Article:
The Sumerian Noah Built an Ark

In a great story that has survived the ages, Gilgamesh, a great King of Sumer, went looking for eternal life. He did not succeed, but he did bring back a tale from Utnapishtim (whose name means The Faraway) — himself a great king thousands of years before — about the deluge.

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Enlil Rides Zu, a Huge Storm-Bird, His Firebreathing “Servant”

Enlil was the god of “breath, wind, loft and breadth (height and distance),” known for causing plants to grow and for inventing the mattock (an agricultural tool). He was also the god of weather, which came in handy: He helped create humans, then got fed up with all the noise and sent a deluge to polish everyone off.

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Quetzalcoatl

There’s a class of ancient stories about knowledge bringers. These were highly accomplished beings who came from the sky and taught the people the skills they needed to survive and thrive. Not surprisingly, many of these knowledge bringers are known as gods, usually creator gods. One of my favorite knowledge bringers is Quetzalcoatl. Lots of people have loved him through the ages, and love him still.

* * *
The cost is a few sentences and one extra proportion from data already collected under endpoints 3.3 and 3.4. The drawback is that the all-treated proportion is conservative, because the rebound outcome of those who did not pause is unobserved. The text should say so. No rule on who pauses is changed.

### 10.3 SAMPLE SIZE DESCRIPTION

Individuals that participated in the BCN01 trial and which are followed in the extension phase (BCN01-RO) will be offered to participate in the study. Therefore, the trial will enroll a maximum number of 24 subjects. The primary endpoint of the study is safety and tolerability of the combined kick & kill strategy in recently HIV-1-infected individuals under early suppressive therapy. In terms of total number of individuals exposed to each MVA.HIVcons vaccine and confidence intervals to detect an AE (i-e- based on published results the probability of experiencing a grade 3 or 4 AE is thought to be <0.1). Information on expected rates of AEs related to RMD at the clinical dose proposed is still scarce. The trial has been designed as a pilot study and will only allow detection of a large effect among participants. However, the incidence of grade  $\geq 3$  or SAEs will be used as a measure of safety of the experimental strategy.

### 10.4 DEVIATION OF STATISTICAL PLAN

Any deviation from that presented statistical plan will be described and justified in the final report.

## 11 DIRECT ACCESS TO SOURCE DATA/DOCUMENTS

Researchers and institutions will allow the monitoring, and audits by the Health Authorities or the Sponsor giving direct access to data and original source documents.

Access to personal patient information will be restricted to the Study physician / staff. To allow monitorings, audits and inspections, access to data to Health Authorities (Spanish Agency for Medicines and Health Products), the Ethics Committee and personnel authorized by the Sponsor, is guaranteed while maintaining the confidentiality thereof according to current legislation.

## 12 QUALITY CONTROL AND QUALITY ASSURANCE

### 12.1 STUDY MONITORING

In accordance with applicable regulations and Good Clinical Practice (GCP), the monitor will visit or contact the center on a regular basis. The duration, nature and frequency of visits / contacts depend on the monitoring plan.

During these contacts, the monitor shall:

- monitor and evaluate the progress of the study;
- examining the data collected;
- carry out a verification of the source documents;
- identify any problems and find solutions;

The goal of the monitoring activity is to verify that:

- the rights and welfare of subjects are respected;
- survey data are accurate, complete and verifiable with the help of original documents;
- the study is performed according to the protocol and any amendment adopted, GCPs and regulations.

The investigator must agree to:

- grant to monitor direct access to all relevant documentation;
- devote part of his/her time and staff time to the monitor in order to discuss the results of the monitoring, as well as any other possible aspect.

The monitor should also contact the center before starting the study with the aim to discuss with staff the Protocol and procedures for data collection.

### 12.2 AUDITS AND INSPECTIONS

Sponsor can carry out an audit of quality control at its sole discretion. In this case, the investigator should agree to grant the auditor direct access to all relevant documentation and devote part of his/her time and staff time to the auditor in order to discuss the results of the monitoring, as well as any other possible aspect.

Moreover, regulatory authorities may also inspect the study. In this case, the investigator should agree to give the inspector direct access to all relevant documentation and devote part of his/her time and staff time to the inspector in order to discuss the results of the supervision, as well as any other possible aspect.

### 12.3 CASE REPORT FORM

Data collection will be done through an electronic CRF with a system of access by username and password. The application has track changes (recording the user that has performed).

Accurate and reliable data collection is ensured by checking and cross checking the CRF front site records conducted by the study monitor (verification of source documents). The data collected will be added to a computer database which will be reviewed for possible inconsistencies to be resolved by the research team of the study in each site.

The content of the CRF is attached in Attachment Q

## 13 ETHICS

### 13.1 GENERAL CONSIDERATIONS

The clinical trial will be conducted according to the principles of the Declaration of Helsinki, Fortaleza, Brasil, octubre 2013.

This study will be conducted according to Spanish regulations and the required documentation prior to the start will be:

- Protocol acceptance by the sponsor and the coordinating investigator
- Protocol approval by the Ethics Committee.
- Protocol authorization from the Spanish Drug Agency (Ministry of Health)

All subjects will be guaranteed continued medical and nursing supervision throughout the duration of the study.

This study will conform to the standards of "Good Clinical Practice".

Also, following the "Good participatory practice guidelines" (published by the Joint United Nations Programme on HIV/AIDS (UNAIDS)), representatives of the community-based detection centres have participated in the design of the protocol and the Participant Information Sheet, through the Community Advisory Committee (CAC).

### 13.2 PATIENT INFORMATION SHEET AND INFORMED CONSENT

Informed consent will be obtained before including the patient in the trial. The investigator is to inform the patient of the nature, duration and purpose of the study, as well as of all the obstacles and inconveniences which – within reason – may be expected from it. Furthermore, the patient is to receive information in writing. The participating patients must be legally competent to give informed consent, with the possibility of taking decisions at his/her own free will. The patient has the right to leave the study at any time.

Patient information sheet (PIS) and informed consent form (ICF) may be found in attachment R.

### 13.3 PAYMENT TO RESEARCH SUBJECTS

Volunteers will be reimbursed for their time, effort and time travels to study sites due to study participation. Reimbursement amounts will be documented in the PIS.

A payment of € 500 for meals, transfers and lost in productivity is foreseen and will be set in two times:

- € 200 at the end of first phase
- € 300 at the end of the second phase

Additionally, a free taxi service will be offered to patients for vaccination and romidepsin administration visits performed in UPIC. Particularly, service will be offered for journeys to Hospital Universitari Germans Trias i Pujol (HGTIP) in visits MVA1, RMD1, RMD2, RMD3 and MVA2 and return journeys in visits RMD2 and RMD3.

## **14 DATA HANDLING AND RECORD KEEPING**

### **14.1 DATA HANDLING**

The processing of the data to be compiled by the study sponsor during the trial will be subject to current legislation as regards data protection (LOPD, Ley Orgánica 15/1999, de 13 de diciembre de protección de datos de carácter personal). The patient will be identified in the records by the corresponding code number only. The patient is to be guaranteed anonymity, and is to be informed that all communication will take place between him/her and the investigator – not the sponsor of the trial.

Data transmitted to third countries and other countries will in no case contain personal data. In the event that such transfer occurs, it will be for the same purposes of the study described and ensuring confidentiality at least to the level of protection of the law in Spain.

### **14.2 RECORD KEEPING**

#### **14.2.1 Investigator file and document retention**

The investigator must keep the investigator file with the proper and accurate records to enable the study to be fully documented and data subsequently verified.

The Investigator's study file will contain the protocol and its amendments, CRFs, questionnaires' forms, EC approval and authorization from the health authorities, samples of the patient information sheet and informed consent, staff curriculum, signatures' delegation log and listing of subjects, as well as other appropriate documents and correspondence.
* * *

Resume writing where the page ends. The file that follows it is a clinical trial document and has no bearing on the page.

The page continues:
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The First Men Were Too Powerful

According to Graham Hancock in his book Fingerprints of the Gods, the Mayans’ advanced learning came from “the First Men, the creatures of Quetzalcoatl”, namely “Balam-Quitze (Jaguar with the Sweet Smile), Balam-Acab (Jaguar of the Night), Mahucutah (The Distinguished Name), and Iqui-Balam (Jaguar of the Moon).”

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The Mayan Calendar and Venus

The fact that the Mayan calendar failed the End of the World Test — the Fifth Sun didn’t end on December 21, 2012, as so many expected — doesn’t mean there’s not something going on there, and perhaps something catastrophic. But considering how wound up the calendar is with the movements of the planet Venus, as we will see, it seems at least possible that the calamity should be expected to involve that planet, as well as perhaps our own.

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